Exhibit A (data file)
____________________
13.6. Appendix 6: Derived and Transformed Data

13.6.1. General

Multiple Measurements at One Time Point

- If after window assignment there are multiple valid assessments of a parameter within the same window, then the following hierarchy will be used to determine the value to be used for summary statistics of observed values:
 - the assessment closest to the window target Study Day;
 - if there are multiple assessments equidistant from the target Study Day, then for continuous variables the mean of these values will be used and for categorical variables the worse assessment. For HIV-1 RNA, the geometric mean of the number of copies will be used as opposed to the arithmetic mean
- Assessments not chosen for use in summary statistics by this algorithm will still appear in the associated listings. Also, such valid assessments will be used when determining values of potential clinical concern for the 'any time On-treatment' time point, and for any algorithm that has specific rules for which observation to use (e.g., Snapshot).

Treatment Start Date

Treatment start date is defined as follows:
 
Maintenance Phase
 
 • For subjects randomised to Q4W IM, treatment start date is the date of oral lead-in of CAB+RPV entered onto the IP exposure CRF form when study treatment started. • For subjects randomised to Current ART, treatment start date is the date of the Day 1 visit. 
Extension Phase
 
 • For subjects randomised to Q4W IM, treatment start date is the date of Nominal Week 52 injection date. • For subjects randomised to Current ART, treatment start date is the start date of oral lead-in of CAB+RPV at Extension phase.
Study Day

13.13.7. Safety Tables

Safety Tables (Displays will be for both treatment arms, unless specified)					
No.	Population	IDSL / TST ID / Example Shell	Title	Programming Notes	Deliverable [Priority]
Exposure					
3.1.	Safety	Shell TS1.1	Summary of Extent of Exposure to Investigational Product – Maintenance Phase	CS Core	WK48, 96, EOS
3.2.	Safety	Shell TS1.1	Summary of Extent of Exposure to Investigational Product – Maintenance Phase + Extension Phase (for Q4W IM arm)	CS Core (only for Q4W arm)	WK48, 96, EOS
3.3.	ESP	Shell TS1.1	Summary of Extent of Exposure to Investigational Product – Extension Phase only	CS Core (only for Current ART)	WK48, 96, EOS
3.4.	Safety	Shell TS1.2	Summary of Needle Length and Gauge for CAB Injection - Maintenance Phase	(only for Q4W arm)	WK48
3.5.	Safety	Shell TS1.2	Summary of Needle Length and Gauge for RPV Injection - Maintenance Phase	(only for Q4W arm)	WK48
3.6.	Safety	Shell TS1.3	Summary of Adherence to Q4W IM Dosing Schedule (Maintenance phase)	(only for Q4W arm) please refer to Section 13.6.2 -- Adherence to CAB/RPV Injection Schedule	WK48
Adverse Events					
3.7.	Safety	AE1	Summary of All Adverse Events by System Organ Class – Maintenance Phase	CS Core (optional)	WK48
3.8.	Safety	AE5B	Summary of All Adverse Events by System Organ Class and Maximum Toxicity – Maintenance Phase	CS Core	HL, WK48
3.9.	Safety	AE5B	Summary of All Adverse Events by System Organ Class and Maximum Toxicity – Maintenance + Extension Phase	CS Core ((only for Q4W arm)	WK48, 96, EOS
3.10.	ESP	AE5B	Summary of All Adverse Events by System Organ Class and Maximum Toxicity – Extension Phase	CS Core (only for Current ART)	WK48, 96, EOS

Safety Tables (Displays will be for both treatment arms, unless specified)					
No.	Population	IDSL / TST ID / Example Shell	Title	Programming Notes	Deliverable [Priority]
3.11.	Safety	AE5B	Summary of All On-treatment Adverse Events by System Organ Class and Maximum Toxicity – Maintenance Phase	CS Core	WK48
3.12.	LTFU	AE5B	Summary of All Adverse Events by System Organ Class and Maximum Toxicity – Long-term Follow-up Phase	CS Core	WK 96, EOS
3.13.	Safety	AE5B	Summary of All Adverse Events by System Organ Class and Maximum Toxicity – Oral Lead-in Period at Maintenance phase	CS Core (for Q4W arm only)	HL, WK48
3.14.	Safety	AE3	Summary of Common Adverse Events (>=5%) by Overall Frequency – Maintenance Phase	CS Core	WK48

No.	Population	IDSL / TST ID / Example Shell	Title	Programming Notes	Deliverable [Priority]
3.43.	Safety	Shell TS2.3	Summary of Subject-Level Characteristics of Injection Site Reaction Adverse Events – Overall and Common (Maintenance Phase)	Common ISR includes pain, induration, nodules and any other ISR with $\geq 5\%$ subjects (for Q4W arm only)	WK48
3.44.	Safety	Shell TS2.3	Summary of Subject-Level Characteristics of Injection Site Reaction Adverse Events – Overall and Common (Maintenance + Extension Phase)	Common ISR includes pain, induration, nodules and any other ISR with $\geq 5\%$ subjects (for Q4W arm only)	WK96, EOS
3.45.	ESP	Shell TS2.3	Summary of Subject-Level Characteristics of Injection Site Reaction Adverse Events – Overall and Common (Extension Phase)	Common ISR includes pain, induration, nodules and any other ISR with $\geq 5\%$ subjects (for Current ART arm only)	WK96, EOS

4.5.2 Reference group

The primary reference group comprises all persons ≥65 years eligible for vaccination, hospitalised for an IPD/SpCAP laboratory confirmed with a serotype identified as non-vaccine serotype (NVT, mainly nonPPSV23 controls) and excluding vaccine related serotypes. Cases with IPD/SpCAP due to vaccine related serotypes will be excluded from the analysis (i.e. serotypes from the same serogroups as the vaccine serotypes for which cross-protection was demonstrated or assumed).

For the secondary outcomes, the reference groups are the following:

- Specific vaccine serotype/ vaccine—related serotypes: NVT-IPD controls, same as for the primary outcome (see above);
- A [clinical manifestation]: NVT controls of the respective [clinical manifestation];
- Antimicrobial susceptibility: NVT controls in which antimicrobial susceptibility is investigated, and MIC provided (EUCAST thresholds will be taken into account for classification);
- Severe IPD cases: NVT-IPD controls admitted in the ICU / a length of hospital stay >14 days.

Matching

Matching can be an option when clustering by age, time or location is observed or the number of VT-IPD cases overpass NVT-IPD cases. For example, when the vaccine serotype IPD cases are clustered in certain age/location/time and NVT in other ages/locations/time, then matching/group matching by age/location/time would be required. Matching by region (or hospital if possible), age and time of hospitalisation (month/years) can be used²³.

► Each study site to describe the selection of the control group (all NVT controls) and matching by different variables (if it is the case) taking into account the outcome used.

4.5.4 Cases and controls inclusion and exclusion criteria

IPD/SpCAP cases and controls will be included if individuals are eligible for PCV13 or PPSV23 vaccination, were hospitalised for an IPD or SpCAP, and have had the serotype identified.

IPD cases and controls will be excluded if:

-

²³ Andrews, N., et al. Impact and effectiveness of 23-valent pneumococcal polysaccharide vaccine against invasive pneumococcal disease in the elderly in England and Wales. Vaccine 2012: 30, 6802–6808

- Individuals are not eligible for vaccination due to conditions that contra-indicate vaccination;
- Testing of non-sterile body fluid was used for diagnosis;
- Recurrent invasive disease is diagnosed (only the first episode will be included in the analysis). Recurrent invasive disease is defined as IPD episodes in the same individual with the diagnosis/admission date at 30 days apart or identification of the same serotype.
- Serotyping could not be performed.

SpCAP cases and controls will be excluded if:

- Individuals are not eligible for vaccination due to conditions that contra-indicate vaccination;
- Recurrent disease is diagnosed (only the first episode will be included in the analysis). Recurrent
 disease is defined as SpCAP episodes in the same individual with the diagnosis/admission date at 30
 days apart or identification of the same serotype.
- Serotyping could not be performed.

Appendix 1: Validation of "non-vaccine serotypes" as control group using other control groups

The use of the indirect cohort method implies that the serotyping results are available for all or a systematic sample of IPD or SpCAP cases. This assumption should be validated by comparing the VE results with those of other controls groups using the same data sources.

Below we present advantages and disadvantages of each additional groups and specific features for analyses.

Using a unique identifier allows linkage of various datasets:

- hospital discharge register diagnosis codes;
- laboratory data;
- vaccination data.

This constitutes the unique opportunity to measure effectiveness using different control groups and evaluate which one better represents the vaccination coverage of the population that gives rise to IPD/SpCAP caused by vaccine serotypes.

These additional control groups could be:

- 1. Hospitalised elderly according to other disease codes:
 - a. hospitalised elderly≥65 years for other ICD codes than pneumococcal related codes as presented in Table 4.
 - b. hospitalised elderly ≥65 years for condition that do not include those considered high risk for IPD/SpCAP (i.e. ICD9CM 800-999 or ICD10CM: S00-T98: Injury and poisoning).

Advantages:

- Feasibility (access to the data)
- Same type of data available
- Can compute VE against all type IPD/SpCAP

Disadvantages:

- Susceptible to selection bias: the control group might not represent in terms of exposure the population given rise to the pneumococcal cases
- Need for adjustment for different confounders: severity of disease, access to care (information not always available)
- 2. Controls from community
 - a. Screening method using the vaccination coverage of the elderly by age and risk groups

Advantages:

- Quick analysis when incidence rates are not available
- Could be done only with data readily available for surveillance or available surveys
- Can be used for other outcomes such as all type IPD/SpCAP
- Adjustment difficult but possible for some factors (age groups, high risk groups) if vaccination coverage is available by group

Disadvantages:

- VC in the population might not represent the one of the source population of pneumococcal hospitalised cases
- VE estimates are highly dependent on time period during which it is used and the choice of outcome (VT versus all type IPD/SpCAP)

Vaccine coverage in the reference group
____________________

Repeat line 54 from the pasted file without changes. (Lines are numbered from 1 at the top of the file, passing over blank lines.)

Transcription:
²³ Andrews, N., et al. Impact and effectiveness of 23-valent pneumococcal polysaccharide vaccine against invasive pneumococcal disease in the elderly in England and Wales. Vaccine 2012: 30, 6802–6808